I know that nothing I say is going to ease the pain or make anything better. But I still feel compelled to let you know that you are not alone in your pain. You feel lost. You feel angry. And that is okay. It is okay to be angry with God, life, yourself, everyone. It’s okay to feel like you don’t know how to go on. Losing someone, let alone the person who knows you better than anyone else in the world, kills a part of you too. You will never be the same person you once were. This is a defining moment for the rest of your life. The pain doesn’t ever go away. Your body gets used to it and adapts, but it will always be there and always be a part of you from now on.  In the end it just sucks. You want to lash out at everyone, refuse to get out of bed, and just let yourself go.  As time goes on you too will go on. You won’t understand how or why, given that you are still in such pain, you are able to go on, but you do.  I’m here if you need to talk, although I know that the only person you really want to talk to isn’t here anymore. It’s not the same. It won’t ever be the same…

One of the hardest days of my life

Dear Mom,

I’ve avoided writing for so long. I just didn’t want to think about any of this. For a while I was doing well – surviving, dealing with life, and keeping busy. I didn’t avoid my feelings. But, after getting so used to it, I guess I “fell off the wagon.” I stopped writing. I stopped dealing with it. Instead, I focused solely on work and not on anything that involved feeling or emotion. Looks like that worked out well. (sarcasm)

October was a tough month. I spent my 28th birthday without you. For the first time in memory, I didn’t have my mom to take me shopping. Do you remember that we would do that every year? You refused to get me gift cards, and now I know it was so that we could spend a day together. Looking back now, it meant so much to me to have those memories. Now I know that it a tradition I will want to carry on with Logan. But, even so, it didn’t make my birthday any easier, knowing that I didn’t realize last year’s shopping trip would be the last one for us.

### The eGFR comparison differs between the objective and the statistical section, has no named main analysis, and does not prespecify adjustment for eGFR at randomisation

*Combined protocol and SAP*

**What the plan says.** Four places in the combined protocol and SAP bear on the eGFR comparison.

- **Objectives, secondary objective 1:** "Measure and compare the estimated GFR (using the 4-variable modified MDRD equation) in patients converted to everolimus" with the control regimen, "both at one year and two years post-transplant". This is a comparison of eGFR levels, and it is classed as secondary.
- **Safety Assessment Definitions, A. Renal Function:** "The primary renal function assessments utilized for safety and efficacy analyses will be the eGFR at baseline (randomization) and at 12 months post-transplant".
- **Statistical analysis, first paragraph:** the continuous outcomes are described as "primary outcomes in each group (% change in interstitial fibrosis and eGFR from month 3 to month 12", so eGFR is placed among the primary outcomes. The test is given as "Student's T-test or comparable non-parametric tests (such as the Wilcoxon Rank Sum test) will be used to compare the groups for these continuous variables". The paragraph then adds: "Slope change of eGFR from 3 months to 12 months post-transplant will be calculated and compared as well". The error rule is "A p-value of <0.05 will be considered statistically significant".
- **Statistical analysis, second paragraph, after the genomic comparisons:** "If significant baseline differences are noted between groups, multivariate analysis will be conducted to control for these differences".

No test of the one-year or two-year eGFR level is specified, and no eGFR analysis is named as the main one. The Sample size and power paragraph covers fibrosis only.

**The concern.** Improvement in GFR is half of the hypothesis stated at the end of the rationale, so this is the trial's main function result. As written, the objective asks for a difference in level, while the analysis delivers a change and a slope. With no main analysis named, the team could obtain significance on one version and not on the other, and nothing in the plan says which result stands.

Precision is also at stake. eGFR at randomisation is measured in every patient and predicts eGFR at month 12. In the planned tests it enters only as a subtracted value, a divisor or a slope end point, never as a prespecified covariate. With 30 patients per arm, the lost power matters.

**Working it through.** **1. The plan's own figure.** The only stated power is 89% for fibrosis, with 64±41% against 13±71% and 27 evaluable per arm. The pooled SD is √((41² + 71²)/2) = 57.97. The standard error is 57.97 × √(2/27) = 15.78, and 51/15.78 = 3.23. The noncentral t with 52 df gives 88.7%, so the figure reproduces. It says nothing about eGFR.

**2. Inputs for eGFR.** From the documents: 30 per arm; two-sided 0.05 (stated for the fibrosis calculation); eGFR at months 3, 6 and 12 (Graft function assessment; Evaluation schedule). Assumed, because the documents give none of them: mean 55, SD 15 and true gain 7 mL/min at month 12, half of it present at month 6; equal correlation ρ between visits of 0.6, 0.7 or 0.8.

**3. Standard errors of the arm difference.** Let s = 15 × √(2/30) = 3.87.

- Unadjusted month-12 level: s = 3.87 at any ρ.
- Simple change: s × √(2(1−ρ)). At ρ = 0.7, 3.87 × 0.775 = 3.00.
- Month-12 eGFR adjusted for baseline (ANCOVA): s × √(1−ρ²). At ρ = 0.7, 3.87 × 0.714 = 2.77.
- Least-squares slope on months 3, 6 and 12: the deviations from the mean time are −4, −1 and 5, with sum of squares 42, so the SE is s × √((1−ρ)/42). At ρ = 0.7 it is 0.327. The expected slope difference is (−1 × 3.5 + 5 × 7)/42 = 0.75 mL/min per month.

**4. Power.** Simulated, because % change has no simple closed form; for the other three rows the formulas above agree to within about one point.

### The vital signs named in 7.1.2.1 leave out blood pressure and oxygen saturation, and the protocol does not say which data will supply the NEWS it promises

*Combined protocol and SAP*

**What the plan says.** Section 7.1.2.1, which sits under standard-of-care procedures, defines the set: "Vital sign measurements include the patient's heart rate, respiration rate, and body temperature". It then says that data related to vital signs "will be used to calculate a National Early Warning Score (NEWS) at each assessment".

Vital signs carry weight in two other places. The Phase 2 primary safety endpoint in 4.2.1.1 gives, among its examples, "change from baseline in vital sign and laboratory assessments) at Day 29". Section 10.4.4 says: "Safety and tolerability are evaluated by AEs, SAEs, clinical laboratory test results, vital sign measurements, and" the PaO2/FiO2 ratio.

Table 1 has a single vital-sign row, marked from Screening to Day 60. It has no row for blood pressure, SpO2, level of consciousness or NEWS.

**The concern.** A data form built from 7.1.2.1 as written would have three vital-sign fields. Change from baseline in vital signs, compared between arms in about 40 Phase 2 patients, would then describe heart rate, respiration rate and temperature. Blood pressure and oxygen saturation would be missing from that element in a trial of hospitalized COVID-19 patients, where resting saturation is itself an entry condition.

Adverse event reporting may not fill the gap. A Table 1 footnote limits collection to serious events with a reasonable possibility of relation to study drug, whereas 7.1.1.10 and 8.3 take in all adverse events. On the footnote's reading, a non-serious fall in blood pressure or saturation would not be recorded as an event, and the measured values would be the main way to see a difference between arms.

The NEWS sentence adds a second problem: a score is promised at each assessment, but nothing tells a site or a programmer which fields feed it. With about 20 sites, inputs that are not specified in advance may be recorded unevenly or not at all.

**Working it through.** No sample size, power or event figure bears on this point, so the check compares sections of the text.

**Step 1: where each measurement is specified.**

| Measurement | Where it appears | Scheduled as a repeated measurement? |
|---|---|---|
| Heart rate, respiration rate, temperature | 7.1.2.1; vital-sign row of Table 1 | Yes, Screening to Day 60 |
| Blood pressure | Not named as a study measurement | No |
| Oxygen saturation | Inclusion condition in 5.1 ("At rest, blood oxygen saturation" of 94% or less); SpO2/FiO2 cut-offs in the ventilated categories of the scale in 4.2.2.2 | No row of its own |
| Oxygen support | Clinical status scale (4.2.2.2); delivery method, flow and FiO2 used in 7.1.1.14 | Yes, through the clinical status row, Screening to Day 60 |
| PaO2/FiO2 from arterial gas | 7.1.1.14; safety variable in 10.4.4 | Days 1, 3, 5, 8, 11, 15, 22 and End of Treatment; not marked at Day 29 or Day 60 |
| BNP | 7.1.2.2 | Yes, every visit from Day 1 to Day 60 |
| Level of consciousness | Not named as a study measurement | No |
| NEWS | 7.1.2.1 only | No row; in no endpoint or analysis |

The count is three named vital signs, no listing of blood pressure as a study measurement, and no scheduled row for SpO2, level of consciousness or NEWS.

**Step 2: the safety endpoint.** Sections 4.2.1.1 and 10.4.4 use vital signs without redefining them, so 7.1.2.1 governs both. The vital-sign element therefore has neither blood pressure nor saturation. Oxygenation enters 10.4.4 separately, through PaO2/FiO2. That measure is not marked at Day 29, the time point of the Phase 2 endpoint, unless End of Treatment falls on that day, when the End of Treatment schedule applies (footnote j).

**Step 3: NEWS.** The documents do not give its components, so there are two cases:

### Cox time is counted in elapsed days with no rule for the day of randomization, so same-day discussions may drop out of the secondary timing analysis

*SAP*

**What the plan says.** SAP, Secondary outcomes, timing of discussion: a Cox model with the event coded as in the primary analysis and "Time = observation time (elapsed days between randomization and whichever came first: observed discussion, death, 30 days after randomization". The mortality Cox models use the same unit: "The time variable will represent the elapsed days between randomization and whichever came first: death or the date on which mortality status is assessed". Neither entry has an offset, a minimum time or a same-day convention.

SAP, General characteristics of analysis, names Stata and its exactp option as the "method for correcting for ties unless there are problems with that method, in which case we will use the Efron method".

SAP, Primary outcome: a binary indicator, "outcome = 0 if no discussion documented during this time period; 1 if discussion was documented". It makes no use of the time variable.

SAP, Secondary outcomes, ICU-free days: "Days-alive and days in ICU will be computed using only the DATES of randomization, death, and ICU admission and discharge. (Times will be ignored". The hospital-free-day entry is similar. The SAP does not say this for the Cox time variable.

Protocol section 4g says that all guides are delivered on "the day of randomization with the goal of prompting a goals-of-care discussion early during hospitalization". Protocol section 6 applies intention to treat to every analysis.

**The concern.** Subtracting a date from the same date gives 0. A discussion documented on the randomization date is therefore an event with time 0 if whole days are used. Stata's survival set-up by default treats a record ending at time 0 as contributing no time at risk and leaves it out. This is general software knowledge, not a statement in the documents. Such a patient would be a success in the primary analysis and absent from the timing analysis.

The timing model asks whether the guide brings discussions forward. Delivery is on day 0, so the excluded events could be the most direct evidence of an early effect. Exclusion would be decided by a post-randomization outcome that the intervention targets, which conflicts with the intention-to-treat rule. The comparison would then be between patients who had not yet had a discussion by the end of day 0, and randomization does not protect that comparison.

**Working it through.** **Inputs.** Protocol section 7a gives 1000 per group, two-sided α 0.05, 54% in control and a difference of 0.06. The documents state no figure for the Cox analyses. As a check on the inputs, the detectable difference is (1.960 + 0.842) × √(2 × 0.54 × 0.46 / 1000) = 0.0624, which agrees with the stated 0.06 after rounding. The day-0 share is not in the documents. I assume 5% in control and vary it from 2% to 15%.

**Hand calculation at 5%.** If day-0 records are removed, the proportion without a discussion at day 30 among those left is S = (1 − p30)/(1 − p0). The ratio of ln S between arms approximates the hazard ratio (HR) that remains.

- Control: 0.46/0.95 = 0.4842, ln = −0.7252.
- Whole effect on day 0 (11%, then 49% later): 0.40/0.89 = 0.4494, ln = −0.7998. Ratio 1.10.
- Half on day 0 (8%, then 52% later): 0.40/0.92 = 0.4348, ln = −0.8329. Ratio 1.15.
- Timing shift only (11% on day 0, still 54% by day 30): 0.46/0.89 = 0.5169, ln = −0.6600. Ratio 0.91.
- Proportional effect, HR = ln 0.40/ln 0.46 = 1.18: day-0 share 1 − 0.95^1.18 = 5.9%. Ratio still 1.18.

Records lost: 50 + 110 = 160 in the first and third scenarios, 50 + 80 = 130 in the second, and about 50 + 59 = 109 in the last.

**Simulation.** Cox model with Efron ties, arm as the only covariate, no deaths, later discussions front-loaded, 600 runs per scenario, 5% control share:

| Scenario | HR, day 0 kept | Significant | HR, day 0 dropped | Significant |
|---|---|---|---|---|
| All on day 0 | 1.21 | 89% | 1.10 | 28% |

You missed Logan’s first Halloween, in which he dressed up as a monkey. We would have gone over to your house to “trick-or-treat.”

You missed hearing about my first real business trip; the first time I ever traveled alone (without family). Logan had to spend four days with Adam’s parents. We couldn’t really ask anyone else to inconvenience their lives for four days to help us out…

Tomorrow you’ll miss Logan’s first birthday party. Monday you’ll miss his first haircut, on his actual birthday.

And this is what I’ve been avoiding for almost two months. I’ve been avoiding thinking of all you’re missing.

A Growing Boy

Dear Mom,

You’d be surprised at how fast Logan’s growing. He’s already crawling now, and he’s actually quite fast. He loves to crawl around to the kitchen sink and watch me do chores. He’s also babbling a lot now. When I write this it makes me sad to think how much you’re missing. You won’t get to teach Logan how to make homemade Play-Doh. You won’t get to attend his first birthday party, which is already being planned. You won’t be at his first day of school or his last day of school. I know people will say that you’re watching over him, or whatever, but that’s not even close to the same thing. Having you be a part of his life was the plan. Having you be his “Grandma Ba” was the plan.

I have a confession to make… I looked on Facebook for the kid who was driving the truck that hit you. I know, it was a stupid decision. But I waited four months, so it wasn’t a spur of the moment decision. I don’t know what I expected to find out. This person is just a typical college kid, enjoying life at a state school. What I find odd is that there is literally no mention of this life-altering experience. No, Facebook may not be the medium of choice for venting one’s frustrations or sharing information. However, you’d think something abnormal would come across the radar in someone’s profile. Nothing. Nothing? Nothing?! I’m trying so hard not to judge this person, but, had I been in those shoes, my life would have been forever changed. I don’t know what I thought would be an appropriate Facebook post… Maybe something along the lines of “tough day?” But there’s nothing. It just baffles me – and from the outside, for those of you that read my posts, it will be easy to come up with some excuse or rational explanation, but just think about how your life would change had you been involved in a fatal accident that took the lives of two people. Would you go on with your life as though nothing had changed? Would you update three days later about some pointless crap? Three days after my mom’s death I was updating Facebook with the details of her funeral. Three days later my brother and I were going through piles of papers, forms, and statements so that we could find a way to pay for her funeral. I know that if I were involved in some kind of accident that took the life of another person (let alone two people), I would be so shaken and upset that I would hardly know which way was up.